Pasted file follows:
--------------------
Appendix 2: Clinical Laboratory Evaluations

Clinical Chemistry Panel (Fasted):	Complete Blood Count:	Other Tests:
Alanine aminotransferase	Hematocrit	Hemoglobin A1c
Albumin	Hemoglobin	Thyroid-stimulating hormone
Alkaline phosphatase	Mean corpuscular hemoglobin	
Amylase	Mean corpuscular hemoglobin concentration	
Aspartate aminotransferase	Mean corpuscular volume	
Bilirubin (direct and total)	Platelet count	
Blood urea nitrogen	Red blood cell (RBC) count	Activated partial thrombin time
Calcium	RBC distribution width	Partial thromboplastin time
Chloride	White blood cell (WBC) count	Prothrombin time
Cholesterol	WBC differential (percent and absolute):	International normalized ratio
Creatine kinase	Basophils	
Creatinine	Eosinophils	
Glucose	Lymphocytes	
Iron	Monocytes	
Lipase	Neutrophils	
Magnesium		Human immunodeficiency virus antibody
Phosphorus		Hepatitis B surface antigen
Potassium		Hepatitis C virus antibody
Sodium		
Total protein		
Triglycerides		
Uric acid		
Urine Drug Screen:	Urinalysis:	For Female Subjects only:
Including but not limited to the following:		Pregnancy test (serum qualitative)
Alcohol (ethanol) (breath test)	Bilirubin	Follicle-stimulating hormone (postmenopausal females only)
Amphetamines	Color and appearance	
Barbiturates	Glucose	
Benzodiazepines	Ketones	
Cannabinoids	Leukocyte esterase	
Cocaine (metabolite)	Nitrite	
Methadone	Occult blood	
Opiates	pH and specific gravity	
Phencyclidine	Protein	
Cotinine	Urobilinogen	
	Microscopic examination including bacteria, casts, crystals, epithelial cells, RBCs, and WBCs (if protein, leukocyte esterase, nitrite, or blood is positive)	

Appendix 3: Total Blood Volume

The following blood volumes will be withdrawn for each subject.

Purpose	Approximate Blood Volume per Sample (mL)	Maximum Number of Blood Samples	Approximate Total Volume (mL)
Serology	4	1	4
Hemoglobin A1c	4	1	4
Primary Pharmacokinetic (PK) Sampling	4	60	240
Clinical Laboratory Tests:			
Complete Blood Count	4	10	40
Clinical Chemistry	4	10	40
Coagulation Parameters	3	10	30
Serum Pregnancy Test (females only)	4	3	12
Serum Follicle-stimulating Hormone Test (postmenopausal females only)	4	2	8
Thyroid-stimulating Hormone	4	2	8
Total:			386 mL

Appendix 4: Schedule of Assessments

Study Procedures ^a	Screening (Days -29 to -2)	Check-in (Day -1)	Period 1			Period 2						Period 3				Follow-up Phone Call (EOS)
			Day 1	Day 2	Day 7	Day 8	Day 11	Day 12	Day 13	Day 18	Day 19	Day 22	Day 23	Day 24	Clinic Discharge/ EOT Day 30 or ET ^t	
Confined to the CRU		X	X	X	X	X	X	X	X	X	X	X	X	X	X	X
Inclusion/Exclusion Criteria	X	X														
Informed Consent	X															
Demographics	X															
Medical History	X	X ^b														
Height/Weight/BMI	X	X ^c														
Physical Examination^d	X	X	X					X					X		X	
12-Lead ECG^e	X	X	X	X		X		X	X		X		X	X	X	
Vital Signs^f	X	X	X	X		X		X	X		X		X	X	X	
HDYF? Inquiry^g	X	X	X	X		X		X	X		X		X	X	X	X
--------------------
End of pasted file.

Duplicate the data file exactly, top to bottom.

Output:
Appendix 2: Clinical Laboratory Evaluations

Clinical Chemistry Panel (Fasted):	Complete Blood Count:	Other Tests:
Alanine aminotransferase	Hematocrit	Hemoglobin A1c
Albumin	Hemoglobin	Thyroid-stimulating hormone
Alkaline phosphatase	Mean corpuscular hemoglobin	
Amylase	Mean corpuscular hemoglobin concentration	
Aspartate aminotransferase	Mean corpuscular volume	
Bilirubin (direct and total)	Platelet count	
Blood urea nitrogen	Red blood cell (RBC) count	Activated partial thrombin time
Calcium	RBC distribution width	Partial thromboplastin time
Chloride	White blood cell (WBC) count	Prothrombin time
Cholesterol	WBC differential (percent and absolute):	International normalized ratio
Creatine kinase	Basophils	
Creatinine	Eosinophils	
Glucose	Lymphocytes	
Iron	Monocytes	
Lipase	Neutrophils	
Magnesium		Human immunodeficiency virus antibody
Phosphorus		Hepatitis B surface antigen
Potassium		Hepatitis C virus antibody
Sodium		
Total protein		
Triglycerides		
Uric acid		
Urine Drug Screen:	Urinalysis:	For Female Subjects only:
Including but not limited to the following:		Pregnancy test (serum qualitative)
Alcohol (ethanol) (breath test)	Bilirubin	Follicle-stimulating hormone (postmenopausal females only)
Amphetamines	Color and appearance	
Barbiturates	Glucose	
Benzodiazepines	Ketones	
Cannabinoids	Leukocyte esterase	
Cocaine (metabolite)	Nitrite	
Methadone	Occult blood	
Opiates	pH and specific gravity	
Phencyclidine	Protein	
Cotinine	Urobilinogen	
	Microscopic examination including bacteria, casts, crystals, epithelial cells, RBCs, and WBCs (if protein, leukocyte esterase, nitrite, or blood is positive)	

Appendix 3: Total Blood Volume

The following blood volumes will be withdrawn for each subject.

Purpose	Approximate Blood Volume per Sample (mL)	Maximum Number of Blood Samples	Approximate Total Volume (mL)
Serology	4	1	4
Hemoglobin A1c	4	1	4
Primary Pharmacokinetic (PK) Sampling	4	60	240
Clinical Laboratory Tests:			
Complete Blood Count	4	10	40
Clinical Chemistry	4	10	40
Coagulation Parameters	3	10	30
Serum Pregnancy Test (females only)	4	3	12
Serum Follicle-stimulating Hormone Test (postmenopausal females only)	4	2	8
Thyroid-stimulating Hormone	4	2	8
Total:			386 mL

Appendix 4: Schedule of Assessments

Study Procedures ^a	Screening (Days -29 to -2)	Check-in (Day -1)	Period 1			Period 2						Period 3				Follow-up Phone Call (EOS)
			Day 1	Day 2	Day 7	Day 8	Day 11	Day 12	Day 13	Day 18	Day 19	Day 22	Day 23	Day 24	Clinic Discharge/ EOT Day 30 or ET ^t	
Confined to the CRU		X	X	X	X	X	X	X	X	X	X	X	X	X	X	X
Inclusion/Exclusion Criteria	X	X														
Informed Consent	X															
Demographics	X															
Medical History	X	X ^b														
Height/Weight/BMI	X	X ^c														
Physical Examination^d	X	X	X					X					X		X	
12-Lead ECG^e	X	X	X	X		X		X	X		X		X	X	X	
Vital Signs^f	X	X	X	X		X		X	X		X		X	X	X	
HDYF? Inquiry^g	X	X	X	X		X		X	X		X		X	X	X	X